Sunday, March 8, 2009

GENESIS: Chapters 22 & 23

Chapter 22
Summary:God calls down to Abraham with the intention of testing his faith and obedience and commands Abraham to bring his son Isaac out to the land of Moriah and to sacrifice(!) Isaac as a burnt offering to God upon one of the mountains.

The next morning Abraham gets up nice and early to chop some wood and saddled his donkey in preparation for his task. He takes Isaac and two of his slaves out to where God told him to go. On the third day of their journey Abraham saw the place off in the distance and told his slaves to stay with the donkey and that him and Isaac would return after they went off to worship.

Abraham stacks the timber on Isaac's shoulder while he brings along a knife and a flint for striking a fire. Isaac starts to get suspicious when he realizes that they haven't got an animal to sacrifce, but Abraham reassures him that God will see to that. When they arrived at the spot God picked out for him, Abraham built an altar, spread out the kindling, and tied his son up and placed him over the altar. He then takes his knife and lifts it in preparation to plunge into his son and slay him, when God shouts Abraham's name from heaven.

He tells Abraham to set down the knife and not to harm the boy, and explains to him that this was all just a test to see if he feared God enough to place God first in his life - ahead of even the life of his beloved son Isaac. At that moment Abraham sees a ram with its horns stuck in a bush and sacrifices the ram instead of Isaac. Abraham names the area "Yahweh provides" - which allegedly it is still called today.

God tells Abraham that he passed this test, and in honor of his willingness to sacrifice his son, he will bless him with incredible blessings and multiply his descendants by countless millions. God goes on to add that these descendants will conquer their enemies and become blessings to all other nations of the earth.

Abraham returns to his slaves and his donkey with Isaac and traveled home to Beer-sheba. After they returned, a message arrived to Abraham that Milcha (the wife of Abraham's brother Nahor) had borne Nahor eight sons*:
  • Uz, the oldest,
  • Buz, the second oldest,
  • Kemuel (eventual father of Aram),
  • Chesed
  • Hazo
  • Pildash
  • Jidlaph
  • Bethuel (eventual father of Rebekah).
He also had four children with his concubine, Reumah:
  • Tebah
  • Gaham
  • Tahash
  • Maacah
Notes:1.) Does not specify if these children were born separately or as octuplets.
Thoughts:Once again we're faced with an awkward depiction of both Abraham's and God's behaviors towards Isaac being used as a pawn in a trivial test. If God is omniscient, why does he need to test Abraham's faith (and fear of God) at all? Shouldn't he know as easily as he could read both Abraham's and Sarah's thoughts previously?

Secondly it's hard to justify the terror both God and Abraham put young Isaac through with the threat of being slaughtered at knife point by his own father. Even after the revelation by God that it was "just a joke" to test Abe's faith, wouldn't this kind of behavior both by his own father and by the God he is lead to believe is just sort of erode his trust in these two? I for one, if I were Isaac, surely wouldn't be going on any more excursions with my dad carrying a sharp knife and a bundle of kindling!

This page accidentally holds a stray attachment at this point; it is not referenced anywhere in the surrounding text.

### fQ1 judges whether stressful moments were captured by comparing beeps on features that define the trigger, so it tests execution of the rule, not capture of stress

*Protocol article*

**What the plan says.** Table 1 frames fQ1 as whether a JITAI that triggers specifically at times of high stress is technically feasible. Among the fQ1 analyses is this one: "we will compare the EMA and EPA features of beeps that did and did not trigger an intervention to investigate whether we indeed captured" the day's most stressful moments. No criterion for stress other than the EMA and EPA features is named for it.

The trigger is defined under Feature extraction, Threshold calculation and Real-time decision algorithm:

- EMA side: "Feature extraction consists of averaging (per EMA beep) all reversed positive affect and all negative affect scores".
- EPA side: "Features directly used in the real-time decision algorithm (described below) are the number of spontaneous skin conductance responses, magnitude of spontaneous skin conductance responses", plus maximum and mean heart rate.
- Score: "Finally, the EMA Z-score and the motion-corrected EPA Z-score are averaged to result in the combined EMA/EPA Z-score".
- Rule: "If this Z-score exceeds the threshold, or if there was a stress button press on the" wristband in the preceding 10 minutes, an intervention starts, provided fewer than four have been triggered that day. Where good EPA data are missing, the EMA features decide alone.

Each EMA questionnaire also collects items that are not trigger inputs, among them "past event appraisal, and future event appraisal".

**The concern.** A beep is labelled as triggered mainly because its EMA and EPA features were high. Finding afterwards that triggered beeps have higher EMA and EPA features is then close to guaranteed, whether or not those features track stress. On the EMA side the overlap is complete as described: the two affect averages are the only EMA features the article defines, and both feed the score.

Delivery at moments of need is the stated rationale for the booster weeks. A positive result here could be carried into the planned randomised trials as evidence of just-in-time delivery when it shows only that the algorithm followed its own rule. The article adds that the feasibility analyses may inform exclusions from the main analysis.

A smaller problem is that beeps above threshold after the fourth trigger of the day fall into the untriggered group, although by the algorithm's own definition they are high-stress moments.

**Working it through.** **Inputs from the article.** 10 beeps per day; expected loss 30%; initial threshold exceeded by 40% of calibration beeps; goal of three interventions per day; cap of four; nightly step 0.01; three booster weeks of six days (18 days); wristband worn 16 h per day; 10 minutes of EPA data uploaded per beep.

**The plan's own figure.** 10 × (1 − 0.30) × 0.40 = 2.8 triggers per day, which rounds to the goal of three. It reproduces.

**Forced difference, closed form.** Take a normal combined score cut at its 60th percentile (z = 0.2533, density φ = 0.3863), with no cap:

Perhaps we could even think less critically about God and Abraham's behavior towards Isaac if Isaac were perhaps older and not a young boy as depicted. Additionally, how far and for how long are we to presume that Abraham and Isaac must have walked (through mountainous terrain, no less) to find a place where Isaac's screams of terror wouldn't be heard by Abraham's slaves? In the mountainous area wouldn't Isaac's screams carry through the mountains? Even if Isaac did not scream or loudly protest being tied up and almost gutted, wouldn't the thought have occurred to Abraham that perhaps the possibility that the boy *might* scream would summons his faithful slaves to investigate?

Well, at least they were lucky to find that ram stuck in the bushes to satisfy God's blood lust.

On a final note, unless they were octuplets, isn't it a bit strange that a message arrives for Abraham about all eight (plus the four kids borne from the concubine) of Nahor's children at once?
Chapter 23
Summary:Sarah dies at the age of 127 in Hebron in the land of Canaan, and Abraham mourned and wept for her. Standing beside Sarah's body, acknowledging that he is simply a visitor to their land, he asks the men of Heth to sell him a piece of ground to bury his wife in.

The men stating that Abraham is an honored prince of God, tell them that it will be their privilege to offer the finest sepulchres to bury Sarah. Abraham bows low before them and tells them that as this is their wish, to then ask Ephron (Zohar's son) to sell him the cave of Mach-pelah at the end of the field. He offers to pay full price for it so as it will become a permanent cemetery plot for Abraham's family. Ephron, who was sitting amongst the men, spoke up and offered Abraham the cave at no charge.

Abraham refused to accept the cave as a gift inquiring as to what monetary value the land has. Ephron tells him that the land is worth 400 pieces of silver, but attempt to waive the charges once again. Abraham instead paid Ephron the 400 pieces of silver, effective buying Ephron's field at Mach-pelah (near Mamre), the cave at the end of the field, as well as all the trees in the field, and proceeds to bury Sarah in the cave.
Thoughts:This short chapter seems to serve to enforce that Abraham does not like to accept charity to avoid being indebted to others, much like his position towards King Bera of Sodom - before God annihilated his whole city.

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